Industrialist Henry J. Kaiser has said, “When a tough, challenging job is to be done, I look for a person who possesses an enthusiasm and optimism for life, who makes a zestful confident attack on his daily problems, one who shows courage and imagination, who pins down his buoyant spirit with careful planning and hard work, but says, ‘This may be tough, but it can be licked.’”

			How That Winning Feeling Made Les Giblin Successful

			Les Giblin, author of How to Have Confidence and Power in Dealing with People, read the first draft of this chapter, then told me how imagination coupled with that winning feeling had worked like magic in his own career.

			Les had been a successful salesman and sales manager for years. He had done some public relations work, and had gained some degree of reputation as an expert in the field of human relations. He liked his work but he wanted to broaden his field. His big interest was people, and after years of study, both theoretical and practical, he thought he had some answers to the problems people often have with other people. He wanted to lecture on human relations. However, his one big obstacle was lack of experience in public speaking. Les told me:

			One night, I was lying in bed thinking of my one big desire. The only experience I had had as a public speaker was addressing small groups of my own salesmen in sales meetings, and a little experience I had had in the Army when I served part-time as an instructor. The very thought of getting up before a big audience scared the wits out of me. I just couldn’t imagine myself doing it successfully. Yet, I could talk to my own salesmen with the greatest of ease. I had been able to talk to groups of soldiers without any trouble. Lying there in bed, I recaptured in memory the feeling of success and confidence I had had in talking to these small groups. I remembered all the little incidental details that had accompanied my feeling of poise. Then, in my imagination I pictured myself standing before a huge audience and making a talk on human relations—and at the same time having the same feeling of poise and self-confidence I had had with smaller groups. I pictured to myself in detail just how I would stand. I could feel the pressure of my feet on the floor, I could see the expressions on the people’s faces, and I could hear their applause. I saw myself making a talk successfully—going over with a bang.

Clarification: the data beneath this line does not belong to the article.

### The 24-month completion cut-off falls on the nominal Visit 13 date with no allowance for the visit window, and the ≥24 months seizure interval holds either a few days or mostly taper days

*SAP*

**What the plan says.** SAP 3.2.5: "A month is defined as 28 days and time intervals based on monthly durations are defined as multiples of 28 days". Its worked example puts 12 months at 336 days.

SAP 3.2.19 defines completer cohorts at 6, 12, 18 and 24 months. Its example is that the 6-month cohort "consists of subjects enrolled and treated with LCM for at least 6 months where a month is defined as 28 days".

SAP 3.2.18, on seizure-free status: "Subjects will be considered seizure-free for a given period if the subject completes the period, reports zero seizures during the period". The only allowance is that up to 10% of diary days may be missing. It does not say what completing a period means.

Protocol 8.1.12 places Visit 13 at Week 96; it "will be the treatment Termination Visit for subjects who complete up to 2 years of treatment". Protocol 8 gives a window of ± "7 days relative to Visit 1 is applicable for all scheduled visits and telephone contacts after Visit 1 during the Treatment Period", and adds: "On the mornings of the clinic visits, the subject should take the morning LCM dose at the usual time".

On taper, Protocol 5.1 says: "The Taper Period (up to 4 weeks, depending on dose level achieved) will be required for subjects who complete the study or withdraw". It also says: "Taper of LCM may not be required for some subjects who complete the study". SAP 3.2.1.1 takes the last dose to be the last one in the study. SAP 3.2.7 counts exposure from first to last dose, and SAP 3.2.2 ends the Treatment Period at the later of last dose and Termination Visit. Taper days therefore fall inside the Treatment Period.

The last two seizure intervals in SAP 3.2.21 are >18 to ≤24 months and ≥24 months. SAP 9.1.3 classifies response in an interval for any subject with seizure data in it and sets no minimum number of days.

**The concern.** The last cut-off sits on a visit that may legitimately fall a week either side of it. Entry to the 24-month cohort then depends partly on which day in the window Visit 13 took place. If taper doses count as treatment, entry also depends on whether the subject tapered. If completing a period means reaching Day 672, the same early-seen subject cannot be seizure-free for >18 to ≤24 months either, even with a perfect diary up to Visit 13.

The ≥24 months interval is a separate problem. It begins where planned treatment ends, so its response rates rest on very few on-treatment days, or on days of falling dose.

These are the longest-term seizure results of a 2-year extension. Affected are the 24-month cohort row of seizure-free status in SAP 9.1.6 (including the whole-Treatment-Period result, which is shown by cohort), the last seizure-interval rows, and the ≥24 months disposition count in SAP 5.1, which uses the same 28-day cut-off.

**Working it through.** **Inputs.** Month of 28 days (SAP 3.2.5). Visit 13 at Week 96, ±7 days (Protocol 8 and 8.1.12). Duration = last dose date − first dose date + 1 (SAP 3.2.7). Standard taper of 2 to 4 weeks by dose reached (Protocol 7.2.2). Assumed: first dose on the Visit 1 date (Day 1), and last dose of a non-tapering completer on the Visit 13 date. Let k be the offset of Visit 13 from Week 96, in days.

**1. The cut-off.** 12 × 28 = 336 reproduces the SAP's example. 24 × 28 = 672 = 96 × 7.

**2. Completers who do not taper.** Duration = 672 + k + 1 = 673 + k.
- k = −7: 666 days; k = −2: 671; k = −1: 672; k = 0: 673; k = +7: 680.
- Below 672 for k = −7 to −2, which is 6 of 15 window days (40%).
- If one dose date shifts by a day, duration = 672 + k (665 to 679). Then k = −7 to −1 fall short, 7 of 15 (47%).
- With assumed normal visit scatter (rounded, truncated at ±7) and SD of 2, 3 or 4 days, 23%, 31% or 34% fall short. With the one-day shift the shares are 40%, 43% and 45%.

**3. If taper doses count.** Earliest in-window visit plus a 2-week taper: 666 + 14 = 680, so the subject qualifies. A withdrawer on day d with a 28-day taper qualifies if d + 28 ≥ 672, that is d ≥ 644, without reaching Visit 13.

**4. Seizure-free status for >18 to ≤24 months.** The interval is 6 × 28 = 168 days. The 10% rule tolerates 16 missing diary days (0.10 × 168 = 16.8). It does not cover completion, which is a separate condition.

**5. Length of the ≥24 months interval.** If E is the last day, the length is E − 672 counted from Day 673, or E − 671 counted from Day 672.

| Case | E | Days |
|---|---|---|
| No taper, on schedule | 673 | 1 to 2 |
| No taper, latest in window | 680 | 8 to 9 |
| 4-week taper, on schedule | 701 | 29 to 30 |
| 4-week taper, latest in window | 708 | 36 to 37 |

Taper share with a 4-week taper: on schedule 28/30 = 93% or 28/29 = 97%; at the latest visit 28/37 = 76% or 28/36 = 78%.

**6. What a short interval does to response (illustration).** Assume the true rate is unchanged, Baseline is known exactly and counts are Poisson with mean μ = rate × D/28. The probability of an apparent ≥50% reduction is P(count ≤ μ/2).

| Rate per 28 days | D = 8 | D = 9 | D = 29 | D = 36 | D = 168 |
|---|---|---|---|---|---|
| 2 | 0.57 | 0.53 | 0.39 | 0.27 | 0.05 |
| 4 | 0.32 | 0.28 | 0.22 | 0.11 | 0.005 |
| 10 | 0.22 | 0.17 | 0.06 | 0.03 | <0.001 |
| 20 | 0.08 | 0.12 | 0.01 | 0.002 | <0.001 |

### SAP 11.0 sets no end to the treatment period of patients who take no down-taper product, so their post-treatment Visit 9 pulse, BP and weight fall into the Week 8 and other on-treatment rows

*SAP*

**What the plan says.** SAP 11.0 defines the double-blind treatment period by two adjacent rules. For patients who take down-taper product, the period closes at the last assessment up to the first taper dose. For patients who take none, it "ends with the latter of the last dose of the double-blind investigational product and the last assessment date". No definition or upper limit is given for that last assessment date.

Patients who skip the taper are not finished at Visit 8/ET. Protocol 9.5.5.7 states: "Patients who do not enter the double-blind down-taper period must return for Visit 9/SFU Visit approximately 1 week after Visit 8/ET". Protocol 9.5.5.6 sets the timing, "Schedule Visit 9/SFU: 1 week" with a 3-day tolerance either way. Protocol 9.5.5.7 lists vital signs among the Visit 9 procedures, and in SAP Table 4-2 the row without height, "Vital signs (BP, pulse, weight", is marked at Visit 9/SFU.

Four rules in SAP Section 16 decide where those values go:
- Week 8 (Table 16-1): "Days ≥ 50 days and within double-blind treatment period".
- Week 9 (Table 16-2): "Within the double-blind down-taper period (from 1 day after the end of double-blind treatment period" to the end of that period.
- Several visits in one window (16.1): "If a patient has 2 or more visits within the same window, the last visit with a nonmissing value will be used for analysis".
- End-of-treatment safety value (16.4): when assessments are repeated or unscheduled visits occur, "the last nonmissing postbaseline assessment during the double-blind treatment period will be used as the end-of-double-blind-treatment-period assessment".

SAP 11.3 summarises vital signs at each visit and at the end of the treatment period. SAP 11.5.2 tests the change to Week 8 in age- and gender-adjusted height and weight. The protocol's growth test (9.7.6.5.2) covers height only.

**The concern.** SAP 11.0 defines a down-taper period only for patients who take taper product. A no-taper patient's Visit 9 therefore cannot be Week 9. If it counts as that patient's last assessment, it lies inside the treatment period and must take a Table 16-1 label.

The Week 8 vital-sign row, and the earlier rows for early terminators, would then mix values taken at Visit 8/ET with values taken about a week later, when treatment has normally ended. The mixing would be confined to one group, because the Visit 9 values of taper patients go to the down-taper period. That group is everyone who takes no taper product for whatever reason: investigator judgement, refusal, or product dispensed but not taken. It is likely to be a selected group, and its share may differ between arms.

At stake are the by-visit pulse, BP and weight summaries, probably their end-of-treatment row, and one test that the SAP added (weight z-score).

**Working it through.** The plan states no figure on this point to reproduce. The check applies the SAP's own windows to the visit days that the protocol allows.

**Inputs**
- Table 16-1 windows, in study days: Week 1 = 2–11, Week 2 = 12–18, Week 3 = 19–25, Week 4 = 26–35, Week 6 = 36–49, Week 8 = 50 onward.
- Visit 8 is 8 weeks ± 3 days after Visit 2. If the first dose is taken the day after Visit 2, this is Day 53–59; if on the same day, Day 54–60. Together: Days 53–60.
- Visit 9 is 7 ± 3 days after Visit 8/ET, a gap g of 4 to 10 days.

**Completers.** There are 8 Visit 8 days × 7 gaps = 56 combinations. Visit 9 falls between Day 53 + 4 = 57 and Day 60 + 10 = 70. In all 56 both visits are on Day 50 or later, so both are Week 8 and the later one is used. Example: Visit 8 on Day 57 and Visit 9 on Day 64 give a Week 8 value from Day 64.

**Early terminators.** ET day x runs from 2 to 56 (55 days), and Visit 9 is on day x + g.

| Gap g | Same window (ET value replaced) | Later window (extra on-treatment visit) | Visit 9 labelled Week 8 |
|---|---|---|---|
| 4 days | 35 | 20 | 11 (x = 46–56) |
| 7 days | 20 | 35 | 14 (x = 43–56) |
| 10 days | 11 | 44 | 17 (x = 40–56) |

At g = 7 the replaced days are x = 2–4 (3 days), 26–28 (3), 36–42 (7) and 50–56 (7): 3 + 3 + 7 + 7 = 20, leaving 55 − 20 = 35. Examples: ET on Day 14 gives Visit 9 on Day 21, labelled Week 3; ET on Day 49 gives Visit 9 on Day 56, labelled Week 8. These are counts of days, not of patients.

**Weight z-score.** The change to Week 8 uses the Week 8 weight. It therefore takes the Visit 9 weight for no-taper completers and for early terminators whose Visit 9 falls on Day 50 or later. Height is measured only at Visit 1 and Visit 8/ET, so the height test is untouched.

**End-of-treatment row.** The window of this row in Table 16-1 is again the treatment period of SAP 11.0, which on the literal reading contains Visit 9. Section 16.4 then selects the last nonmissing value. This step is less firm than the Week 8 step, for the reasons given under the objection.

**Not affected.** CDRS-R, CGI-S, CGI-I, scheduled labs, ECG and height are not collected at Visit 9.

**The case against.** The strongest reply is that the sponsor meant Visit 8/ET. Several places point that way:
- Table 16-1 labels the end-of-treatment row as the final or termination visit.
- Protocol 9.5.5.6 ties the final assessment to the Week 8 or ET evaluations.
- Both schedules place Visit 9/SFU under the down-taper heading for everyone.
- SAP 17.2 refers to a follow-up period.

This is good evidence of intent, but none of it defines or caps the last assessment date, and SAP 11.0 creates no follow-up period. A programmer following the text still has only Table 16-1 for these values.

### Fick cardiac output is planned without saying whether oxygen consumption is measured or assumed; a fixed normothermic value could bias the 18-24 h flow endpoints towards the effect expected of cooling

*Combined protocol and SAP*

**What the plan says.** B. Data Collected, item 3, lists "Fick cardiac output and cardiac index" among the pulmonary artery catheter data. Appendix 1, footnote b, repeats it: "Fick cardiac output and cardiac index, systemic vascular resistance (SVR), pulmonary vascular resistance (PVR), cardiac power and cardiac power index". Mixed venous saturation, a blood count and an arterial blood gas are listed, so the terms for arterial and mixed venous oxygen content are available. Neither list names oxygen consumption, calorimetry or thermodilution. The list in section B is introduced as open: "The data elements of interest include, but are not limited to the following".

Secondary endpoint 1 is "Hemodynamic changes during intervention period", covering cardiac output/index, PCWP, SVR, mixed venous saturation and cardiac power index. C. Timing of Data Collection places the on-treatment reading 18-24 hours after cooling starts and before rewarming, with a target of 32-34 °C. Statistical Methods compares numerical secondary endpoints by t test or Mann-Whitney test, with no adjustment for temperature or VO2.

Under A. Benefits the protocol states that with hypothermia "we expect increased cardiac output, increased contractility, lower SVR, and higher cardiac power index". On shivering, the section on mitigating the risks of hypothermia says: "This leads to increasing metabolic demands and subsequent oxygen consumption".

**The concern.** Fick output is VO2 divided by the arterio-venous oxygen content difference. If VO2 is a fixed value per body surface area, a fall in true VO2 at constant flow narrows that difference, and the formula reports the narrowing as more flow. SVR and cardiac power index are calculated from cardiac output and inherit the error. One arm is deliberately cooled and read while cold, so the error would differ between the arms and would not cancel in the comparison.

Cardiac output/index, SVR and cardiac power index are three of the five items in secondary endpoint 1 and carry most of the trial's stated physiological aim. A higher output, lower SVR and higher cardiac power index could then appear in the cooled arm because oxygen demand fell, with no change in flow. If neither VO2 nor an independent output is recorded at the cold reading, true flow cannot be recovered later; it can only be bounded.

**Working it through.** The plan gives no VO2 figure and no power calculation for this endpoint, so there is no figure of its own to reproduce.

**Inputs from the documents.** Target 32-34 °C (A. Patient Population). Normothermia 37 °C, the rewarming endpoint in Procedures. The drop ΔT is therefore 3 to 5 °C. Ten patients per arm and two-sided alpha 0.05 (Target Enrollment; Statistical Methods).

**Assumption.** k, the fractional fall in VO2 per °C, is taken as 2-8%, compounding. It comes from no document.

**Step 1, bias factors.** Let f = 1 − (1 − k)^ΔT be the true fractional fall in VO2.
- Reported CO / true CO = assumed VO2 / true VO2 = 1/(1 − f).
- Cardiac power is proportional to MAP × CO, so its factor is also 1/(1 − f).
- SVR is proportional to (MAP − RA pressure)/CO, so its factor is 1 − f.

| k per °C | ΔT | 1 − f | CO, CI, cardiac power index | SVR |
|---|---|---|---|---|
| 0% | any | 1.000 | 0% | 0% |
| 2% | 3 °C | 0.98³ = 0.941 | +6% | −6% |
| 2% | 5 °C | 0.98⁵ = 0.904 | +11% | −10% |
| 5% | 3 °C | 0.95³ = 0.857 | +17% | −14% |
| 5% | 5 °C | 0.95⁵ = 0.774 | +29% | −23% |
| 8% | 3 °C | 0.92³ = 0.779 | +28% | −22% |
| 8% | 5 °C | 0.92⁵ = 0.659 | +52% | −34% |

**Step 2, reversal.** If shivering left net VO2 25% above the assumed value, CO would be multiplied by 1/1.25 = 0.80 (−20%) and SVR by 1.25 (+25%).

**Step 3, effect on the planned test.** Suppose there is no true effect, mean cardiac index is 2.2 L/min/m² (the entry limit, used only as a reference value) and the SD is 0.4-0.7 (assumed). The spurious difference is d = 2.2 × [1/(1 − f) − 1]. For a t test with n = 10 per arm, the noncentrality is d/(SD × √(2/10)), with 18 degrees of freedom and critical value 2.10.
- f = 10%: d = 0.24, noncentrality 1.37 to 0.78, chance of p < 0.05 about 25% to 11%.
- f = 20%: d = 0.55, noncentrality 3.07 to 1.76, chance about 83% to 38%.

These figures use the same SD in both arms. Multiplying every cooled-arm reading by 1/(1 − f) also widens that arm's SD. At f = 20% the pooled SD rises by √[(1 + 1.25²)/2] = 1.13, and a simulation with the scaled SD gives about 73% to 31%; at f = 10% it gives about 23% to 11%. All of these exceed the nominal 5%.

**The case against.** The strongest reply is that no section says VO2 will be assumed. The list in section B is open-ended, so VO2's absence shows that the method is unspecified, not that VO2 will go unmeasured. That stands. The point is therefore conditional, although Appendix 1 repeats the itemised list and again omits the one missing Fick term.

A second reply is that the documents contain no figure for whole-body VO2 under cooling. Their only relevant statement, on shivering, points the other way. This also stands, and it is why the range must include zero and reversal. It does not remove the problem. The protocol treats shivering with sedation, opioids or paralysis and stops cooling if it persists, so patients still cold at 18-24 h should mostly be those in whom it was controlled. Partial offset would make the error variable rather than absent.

Something seemed to click in my mind. I felt elated. Right at that moment I felt that I could do it. I had welded the feeling of confidence and success from the past to the picture in my imagination of my career in the future. My feeling of success was so real that I knew right then I could do it. I got what you call ‘that winning feeling’ and it has never deserted me. Although there seemed to be no door open to me at the time, and the dream seemed impossible, in less than three years’ time I saw my dream come true—almost in exact detail as I had imagined it and felt it. Because of the fact that I was relatively unknown and because of my lack of experience, no major booking agency wanted me. This didn’t deter me. I booked myself, and still do. I have more opportunities for speaking engagements than I can fill.